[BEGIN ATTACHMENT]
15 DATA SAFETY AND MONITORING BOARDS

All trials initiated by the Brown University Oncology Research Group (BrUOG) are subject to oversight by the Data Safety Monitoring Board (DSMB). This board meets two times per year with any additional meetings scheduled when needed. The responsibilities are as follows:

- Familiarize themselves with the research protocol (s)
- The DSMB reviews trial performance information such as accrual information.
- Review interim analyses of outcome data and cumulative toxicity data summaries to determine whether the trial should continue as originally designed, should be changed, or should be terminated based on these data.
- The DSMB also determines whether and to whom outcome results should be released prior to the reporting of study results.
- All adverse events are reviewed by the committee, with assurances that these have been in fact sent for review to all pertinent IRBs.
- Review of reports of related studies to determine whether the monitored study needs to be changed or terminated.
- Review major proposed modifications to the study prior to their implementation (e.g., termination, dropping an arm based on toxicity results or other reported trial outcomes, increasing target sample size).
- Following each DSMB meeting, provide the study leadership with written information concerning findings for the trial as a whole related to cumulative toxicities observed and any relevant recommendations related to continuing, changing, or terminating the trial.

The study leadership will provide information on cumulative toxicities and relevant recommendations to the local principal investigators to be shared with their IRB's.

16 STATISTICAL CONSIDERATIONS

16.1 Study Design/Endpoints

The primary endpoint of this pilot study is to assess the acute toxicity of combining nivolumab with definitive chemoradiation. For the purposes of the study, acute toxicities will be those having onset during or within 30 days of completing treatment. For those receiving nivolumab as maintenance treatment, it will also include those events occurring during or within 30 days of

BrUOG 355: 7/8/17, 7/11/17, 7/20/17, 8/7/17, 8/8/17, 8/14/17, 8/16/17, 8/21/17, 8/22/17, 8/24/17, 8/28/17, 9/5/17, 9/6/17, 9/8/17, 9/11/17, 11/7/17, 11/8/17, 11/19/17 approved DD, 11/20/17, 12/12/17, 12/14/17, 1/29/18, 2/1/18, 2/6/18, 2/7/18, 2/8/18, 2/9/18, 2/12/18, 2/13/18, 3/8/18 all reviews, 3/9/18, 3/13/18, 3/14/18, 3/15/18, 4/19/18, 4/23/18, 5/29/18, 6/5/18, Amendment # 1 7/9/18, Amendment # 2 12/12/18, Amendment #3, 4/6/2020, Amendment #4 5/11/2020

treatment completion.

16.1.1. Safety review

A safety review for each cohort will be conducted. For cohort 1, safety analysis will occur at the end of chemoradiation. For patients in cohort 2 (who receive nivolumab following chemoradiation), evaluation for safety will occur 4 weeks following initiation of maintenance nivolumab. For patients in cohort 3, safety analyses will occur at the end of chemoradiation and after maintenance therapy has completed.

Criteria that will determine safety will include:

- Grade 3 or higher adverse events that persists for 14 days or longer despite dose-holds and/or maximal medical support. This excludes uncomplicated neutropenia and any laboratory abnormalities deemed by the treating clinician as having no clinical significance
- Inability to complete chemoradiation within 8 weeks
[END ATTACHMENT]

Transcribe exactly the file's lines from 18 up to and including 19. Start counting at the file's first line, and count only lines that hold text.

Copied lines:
A safety review for each cohort will be conducted. For cohort 1, safety analysis will occur at the end of chemoradiation. For patients in cohort 2 (who receive nivolumab following chemoradiation), evaluation for safety will occur 4 weeks following initiation of maintenance nivolumab. For patients in cohort 3, safety analyses will occur at the end of chemoradiation and after maintenance therapy has completed.

Criteria that will determine safety will include: